The largest union representing ferry workers called a strike at 2 p.m. The Alaska Marine Highway System has shut down until further notice.
In Ketchikan, approximately 30 picketing ferry workers stood on the sidewalk outside Alaska Marine Highway System terminal where the ferry Columbia was set to depart for Bellingham, Washington.
They gripped signs and chanted slogans demanding a fair contract as cars passed by and honked.
About a dozen cars waited in the parking lot. Some with two to five passengers, others with children—all wondering if they’ll be able to make their ferry connection to Bellingham.
As it turns out, probably not.
Monty Anderson just completed a fishing trip on Prince of Wales Island.
“Well, we got 100 pounds of salmon in the back that might ruin and we’re all going to be late for work,” he said. “So it’s going to be a little bit of a hassle.”
Anderson is headed back to start a new job but isn’t sure if he’ll make it in time.
“I’m supposed to be in San Diego on Monday,” Anderson said. “And if I don’t make it there, they’re gonna hire another crane operator so it’ll be a big inconvenience.”
Melanie Fehr lives in Craig on Prince of Wales Island. Her truck is loaded for a long drive to Arizona.
“I’ve gotta get my kids down south for some school, they start school on the seventh so they’ve got a long way to go,” she said.
In Juneau, officers of the Inlandboatmen’s Union of the Pacific say a last-ditch effort at compromise with state labor negotiators failed Wednesday afternoon.
The union had warned the night before that a strike was imminent if it didn’t get a contract deal. It’s been negotiating for the past three years. An impasse last week led a majority of members to vote to authorize taking direct action.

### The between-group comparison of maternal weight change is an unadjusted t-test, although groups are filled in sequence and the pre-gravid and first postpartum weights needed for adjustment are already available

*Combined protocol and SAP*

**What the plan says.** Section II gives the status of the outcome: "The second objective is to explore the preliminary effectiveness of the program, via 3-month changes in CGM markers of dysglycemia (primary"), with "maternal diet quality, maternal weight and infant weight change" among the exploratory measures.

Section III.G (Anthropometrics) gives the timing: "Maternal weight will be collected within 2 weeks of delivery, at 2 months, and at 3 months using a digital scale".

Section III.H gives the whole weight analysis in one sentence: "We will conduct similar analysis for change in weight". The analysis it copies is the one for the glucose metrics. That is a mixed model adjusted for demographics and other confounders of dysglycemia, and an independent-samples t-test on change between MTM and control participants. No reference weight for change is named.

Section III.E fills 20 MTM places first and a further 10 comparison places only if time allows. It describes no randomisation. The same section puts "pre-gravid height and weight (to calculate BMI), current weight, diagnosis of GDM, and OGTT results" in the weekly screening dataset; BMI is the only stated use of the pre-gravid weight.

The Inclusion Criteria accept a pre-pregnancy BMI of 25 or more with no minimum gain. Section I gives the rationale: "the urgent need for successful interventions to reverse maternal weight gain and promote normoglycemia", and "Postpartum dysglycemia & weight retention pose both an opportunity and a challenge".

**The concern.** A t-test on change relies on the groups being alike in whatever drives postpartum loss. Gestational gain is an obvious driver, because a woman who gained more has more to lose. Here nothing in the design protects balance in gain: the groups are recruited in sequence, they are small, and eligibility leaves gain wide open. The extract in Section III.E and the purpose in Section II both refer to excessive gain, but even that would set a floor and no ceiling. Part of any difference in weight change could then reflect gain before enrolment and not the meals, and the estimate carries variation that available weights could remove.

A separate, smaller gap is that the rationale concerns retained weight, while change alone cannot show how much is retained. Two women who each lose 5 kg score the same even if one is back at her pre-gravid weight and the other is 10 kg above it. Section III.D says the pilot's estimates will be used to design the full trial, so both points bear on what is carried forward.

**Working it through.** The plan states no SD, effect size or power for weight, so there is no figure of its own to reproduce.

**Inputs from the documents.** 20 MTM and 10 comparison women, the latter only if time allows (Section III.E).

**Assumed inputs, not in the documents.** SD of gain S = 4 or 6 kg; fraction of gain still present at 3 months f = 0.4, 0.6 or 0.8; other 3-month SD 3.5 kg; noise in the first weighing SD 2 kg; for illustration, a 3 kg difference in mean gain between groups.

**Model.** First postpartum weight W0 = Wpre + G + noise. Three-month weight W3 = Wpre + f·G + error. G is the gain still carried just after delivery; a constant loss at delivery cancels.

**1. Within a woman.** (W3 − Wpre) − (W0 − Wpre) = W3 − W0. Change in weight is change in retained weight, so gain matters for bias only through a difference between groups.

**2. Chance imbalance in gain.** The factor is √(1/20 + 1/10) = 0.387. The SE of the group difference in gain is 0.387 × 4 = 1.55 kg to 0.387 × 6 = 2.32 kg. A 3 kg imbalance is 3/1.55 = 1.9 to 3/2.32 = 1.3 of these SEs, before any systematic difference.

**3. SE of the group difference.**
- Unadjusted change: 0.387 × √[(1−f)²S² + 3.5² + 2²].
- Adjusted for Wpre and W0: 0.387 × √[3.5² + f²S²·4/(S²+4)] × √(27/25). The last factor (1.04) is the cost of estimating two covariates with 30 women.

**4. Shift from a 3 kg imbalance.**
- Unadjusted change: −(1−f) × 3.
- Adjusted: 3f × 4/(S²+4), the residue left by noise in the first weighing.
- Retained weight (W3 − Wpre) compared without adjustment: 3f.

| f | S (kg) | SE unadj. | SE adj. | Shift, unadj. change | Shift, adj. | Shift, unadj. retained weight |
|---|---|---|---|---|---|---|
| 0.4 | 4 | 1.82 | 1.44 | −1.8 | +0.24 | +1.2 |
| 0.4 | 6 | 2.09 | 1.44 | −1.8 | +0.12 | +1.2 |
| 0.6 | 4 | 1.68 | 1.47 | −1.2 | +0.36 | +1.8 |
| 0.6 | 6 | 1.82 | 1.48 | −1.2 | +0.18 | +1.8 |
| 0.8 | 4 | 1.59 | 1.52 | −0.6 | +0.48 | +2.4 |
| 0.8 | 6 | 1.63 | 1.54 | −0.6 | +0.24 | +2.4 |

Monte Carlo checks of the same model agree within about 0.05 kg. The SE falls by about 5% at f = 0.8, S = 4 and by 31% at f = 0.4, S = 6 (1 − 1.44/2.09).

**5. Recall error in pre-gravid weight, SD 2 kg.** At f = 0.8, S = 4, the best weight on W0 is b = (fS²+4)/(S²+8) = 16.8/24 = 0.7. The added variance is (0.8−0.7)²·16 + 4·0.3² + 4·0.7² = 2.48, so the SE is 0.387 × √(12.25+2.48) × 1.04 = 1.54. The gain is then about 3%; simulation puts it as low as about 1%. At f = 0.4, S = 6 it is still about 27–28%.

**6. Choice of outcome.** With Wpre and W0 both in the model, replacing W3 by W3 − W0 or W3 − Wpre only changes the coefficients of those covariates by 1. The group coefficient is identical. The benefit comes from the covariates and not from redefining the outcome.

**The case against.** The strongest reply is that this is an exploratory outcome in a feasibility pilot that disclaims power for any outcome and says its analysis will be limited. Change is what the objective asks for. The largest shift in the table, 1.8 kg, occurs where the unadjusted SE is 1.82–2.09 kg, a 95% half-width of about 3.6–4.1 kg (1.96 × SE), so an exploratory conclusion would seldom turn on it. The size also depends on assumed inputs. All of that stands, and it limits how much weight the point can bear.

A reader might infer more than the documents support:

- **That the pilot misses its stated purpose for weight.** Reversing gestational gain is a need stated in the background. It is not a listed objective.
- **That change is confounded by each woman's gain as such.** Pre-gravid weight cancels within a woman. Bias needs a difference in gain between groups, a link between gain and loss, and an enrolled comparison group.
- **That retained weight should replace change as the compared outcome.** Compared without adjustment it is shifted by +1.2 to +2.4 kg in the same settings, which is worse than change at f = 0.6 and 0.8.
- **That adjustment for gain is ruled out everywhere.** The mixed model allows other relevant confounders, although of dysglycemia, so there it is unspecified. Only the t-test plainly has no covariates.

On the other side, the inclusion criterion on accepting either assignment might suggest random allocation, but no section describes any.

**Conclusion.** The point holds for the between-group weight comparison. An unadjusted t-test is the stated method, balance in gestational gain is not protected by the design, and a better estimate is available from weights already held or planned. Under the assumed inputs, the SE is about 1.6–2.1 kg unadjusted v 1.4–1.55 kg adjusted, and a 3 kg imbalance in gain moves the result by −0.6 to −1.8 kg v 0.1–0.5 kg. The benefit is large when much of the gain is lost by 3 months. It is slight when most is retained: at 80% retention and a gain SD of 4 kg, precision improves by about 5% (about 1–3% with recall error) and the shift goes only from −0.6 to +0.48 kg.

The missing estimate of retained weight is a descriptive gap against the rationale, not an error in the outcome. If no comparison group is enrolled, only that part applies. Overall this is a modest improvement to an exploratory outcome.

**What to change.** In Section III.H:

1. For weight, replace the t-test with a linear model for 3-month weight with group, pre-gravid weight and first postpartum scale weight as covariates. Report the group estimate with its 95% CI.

“I’ve negotiated for 25 years and you know had by two strikes in my life,” said Marina Secchitano, president of the union. “You know, it takes a special circumstance to get 86% of your membership voted for a strike.”
The union’s regional vice chair Robb Arnold acknowledged there are concerns that a strike could play into the hands of the state ferry system’s critics.
“Maybe it is a trap,” he said. “Maybe they have set it for us. But you know what I think that cooler minds in the legislature do not want to see this system shut down.“
IBU has about 430 members who work on ferries. The other two unions aren’t striking but have said they won’t cross picket lines.
Arnold says community support will be important.
“We need people to show up to the lines,” he said. “You know, help us get your signs out. Come on down. I said you want Southeast to exist. We need to stand up right now.”
State officials have said the union’s demands for an annual 3 percent pay increase over the next three years is unreasonable.
Department of Administration Commissioner Kelly Tshibaka warned in a letter late Tuesday that one of the union’s demands violated a recent Supreme Court decision making the strike unlawful.
It said workers could be terminated for not showing up or walking off the job.
Transportation Commissioner John MacKinnon said in a statement that shoreside support would be offered for rebooking or refunds for ticketed passengers.
The last Alaska ferry strike was in 1977.
With additional reporting from KRBD’s Elizabeth Gabriel in Ketchikan.